The U.S. Air Force Thunderbirds fly the Delta formation over Falcon Stadium during the U.S. Air Force Academy graduation ceremony. The flyover marks the first return of the Thunderbirds to Colorado Springs since sequestration last year. (U.S. Air Force photo/Staff Sgt. Larry E. Reid Jr./U.S. Air Force Thunderbirds Public Affairs)
F-16 Fighting Falcons from the 162nd Wing, Tucson, Arizona fly over an training range on April 8, 2015. The 161st Wing manages a fleet of more than 70 F-16 C/D and Mid-Life Update Fighting Falcons. There are three flying squadrons and numerous maintenance units assigned to the wing. (U.S. Air Force photo/Master Sgt. Jeffrey Allen)
An F-16 Fighting Falcon returns to Nellis Air Force Base after flying a mission designed to prepare Combat Air Force's joint and allied aircrews for tomorrow's victories through challenging, realistic threat replication, training, test support, academics, and feedback. (U.S. Air Force photo/Master Sgt. Jeffrey Allen)
An F-16 Fighting Falcon from the 64th Aggressor Squadron approaches Nellis Air Force Base, Nevada after completing an exercise Red Flag mission. The 64th Aggressor Squadron prepares the combat Air Force's joint and allied aircrews for tomorrow's victories through challenging, realistic threat replication, training, test support, academics, and feedback. (U.S. Air Force photo/Master Sgt. Jeffrey Allen)
Two F-16 Fighting Falcons assigned to the Alabama Air National Guard's 187th Fighter Wing approach a tanker during an aerial refueling mission over Nevada during exercise Green Flag-West 13-02. (U.S. Air Force photo/Staff Sgt. Christopher Hubenthal)
In an air combat role, the F-16’s maneuverability and combat radius (distance it can fly to enter air combat, stay, fight and return) exceed that of all potential threat fighter aircraft. It can locate targets in all weather conditions and detect low flying aircraft in radar ground clutter.
In an air-to-surface role, the F-16 can fly more than 500 miles (860 kilometers), deliver its weapons with superior accuracy, defend itself against enemy aircraft, and return to its starting point. An all-weather capability allows it to accurately deliver ordnance during non-visual bombing conditions.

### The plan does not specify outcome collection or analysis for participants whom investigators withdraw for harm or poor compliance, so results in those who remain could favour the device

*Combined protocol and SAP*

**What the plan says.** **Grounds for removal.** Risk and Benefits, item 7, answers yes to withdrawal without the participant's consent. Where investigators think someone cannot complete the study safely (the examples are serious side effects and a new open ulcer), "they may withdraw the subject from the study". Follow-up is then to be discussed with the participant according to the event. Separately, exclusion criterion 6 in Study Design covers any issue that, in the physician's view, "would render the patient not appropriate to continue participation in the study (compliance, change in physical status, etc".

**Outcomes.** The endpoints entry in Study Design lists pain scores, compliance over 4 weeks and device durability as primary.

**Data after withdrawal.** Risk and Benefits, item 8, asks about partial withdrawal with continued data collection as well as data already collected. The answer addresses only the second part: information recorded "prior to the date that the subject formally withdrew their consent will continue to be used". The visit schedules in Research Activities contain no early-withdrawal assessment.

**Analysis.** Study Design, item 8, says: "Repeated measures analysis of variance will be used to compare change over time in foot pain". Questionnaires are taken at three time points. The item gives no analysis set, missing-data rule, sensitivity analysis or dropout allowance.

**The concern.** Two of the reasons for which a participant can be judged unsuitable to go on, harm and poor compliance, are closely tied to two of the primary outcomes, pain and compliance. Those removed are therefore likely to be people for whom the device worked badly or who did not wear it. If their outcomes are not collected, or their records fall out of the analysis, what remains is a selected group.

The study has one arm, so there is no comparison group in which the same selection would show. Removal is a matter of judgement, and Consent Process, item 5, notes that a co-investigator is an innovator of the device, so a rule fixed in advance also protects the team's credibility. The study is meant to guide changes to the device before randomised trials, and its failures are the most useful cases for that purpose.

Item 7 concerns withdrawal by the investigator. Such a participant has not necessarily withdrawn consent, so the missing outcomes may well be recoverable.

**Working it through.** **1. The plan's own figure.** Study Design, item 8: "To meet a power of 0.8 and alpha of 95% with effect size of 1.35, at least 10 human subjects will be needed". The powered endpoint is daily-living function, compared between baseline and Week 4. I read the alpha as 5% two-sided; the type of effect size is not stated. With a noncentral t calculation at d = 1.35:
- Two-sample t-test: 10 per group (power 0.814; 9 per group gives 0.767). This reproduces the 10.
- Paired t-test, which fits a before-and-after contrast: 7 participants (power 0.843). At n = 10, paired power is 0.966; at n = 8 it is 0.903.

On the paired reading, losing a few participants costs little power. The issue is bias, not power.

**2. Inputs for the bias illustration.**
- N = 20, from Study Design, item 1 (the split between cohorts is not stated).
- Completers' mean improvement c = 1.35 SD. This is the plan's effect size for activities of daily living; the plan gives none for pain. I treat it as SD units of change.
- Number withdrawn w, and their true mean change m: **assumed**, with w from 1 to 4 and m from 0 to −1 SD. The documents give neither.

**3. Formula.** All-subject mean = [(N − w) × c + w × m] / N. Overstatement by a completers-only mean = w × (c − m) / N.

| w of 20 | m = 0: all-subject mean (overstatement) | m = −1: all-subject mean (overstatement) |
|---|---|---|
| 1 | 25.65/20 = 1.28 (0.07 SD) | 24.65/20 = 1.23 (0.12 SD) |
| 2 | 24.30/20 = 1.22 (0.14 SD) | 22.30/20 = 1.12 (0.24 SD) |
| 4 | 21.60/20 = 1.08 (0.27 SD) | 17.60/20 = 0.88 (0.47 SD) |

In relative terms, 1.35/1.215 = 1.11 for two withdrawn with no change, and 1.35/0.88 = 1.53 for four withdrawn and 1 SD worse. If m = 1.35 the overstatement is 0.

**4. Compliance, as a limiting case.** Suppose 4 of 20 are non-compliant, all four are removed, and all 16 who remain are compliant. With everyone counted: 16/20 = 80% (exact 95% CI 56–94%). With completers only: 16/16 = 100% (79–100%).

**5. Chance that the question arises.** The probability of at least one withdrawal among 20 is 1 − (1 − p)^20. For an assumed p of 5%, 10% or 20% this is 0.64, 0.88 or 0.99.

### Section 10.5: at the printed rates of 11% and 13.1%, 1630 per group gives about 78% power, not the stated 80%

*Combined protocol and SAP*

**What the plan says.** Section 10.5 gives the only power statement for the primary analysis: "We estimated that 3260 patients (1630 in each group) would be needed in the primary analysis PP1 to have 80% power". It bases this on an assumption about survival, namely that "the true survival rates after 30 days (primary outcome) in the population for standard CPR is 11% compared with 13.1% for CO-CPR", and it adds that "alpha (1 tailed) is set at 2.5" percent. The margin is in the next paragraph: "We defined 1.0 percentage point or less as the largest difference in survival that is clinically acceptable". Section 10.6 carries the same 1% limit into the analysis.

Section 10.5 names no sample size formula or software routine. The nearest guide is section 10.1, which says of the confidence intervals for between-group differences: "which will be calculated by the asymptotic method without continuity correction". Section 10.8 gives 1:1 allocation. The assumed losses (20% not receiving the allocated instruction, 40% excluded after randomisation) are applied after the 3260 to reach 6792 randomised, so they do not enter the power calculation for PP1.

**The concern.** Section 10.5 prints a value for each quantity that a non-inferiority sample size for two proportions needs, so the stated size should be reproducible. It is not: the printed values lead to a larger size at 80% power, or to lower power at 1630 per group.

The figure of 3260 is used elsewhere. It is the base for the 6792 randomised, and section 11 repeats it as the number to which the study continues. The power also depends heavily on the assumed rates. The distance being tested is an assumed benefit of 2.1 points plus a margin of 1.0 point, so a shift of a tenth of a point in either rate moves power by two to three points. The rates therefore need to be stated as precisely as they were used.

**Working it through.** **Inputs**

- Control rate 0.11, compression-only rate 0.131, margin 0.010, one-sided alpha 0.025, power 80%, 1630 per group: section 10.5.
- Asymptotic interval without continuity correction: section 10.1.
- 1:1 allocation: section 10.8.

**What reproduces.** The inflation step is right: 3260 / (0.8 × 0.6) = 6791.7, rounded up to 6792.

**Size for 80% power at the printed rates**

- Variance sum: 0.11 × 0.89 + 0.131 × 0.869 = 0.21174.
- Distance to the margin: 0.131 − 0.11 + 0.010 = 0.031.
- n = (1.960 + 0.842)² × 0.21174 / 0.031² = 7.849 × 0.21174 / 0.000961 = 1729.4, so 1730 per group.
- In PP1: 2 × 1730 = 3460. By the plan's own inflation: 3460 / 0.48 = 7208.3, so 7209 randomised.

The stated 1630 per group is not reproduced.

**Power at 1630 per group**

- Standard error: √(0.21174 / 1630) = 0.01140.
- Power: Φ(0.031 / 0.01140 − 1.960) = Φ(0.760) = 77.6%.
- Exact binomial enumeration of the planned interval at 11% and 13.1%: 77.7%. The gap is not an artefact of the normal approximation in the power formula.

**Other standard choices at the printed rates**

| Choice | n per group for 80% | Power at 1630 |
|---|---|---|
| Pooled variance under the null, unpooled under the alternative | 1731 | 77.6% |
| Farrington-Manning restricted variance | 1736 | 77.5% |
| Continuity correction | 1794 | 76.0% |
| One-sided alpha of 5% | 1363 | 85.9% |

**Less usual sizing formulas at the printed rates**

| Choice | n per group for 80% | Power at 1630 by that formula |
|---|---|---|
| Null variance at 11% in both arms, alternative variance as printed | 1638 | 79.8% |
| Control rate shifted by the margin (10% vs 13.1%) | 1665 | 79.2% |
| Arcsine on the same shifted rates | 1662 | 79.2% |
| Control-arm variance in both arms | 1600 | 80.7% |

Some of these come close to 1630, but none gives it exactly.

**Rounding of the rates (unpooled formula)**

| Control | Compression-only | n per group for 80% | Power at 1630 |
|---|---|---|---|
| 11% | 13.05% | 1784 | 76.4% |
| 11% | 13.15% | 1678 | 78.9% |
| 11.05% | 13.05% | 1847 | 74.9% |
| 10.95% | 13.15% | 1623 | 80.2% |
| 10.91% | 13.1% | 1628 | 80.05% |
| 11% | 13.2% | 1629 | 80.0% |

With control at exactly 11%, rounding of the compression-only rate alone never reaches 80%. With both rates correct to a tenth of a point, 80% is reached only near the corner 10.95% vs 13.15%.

The U.S. Air Force officially named the F-16 “Fighting Falcon” on July 21, 1980, during a ceremony at Hill Air Force Base, Utah, the home of the first F-16 unit.
The F-16V, or Viper, is the latest variant of the F-16 fourth-generation fighter aircraft. The upgrade integrates advanced capabilities to better interoperate with fifth-generation fighters, such as the F-35 Lightning II and the F-22 Raptor.
The last F-16 was delivered to the U.S. Air Force on 18 March 2005. The F-35 was developed to replace the F-16.
The first operational F-16A was delivered in January 1979 to the 388th Tactical Fighter Wing at Hill AFB.
The F-16 was built under an agreement between the U.S. and four NATO countries: Belgium, Denmark, the Netherlands and Norway. These countries jointly produced with the U.S. an initial 348 F-16s for their air forces.
The consortium’s F-16s are assembled from components manufactured in all five countries. Belgium also provides final assembly of the F100 engine used in the European F-16s.
Recently, Portugal joined the consortium. The long-term benefits of this program will be technology transfer among the nations producing the F-16, and a common-use aircraft for NATO nations. Additionally, the program increases the supply and availability of repair parts in Europe and improves the F-16’s combat readiness.
All F-16s delivered since November 1981 have built-in structural and wiring provisions and systems architecture that permit expansion of the multirole flexibility to perform precision strike, night attack and beyond-visual-range interception missions.
This improvement program led to the F-16C and F-16D aircraft, which are the single- and two-seat counterparts to the F-16A/B, and incorporate the latest cockpit control and display technology. All Air Force units have converted to the F-16C/D.
Avionics systems include a highly accurate enhanced global positioning and inertial navigation systems, or EGI, in which computers provide steering information to the pilot. The plane has UHF and VHF radios plus an instrument landing system. It also has a warning system and modular countermeasure pods to that can be used against airborne or surface electronic threats. The fuselage also has space for additional avionics systems.
The cockpit and its bubble canopy give the pilot unobstructed forward and upward vision and greatly improved vision over the side and to the rear.
The F-16’s incredible maneuverability is achieved by its “relaxed stability” design. The airframe is inherently unstable, as the center of mass and lift are much closer together than on other designs, however this allows the aircraft to respond quickly to pilot control input and with tighter maneuvers.
While a fully analog jet aircraft of this design would require the pilot to make too many control inputs to fly safely, the F-16 pilot maintains excellent flight control through the aircraft’s “fly-by-wire” system.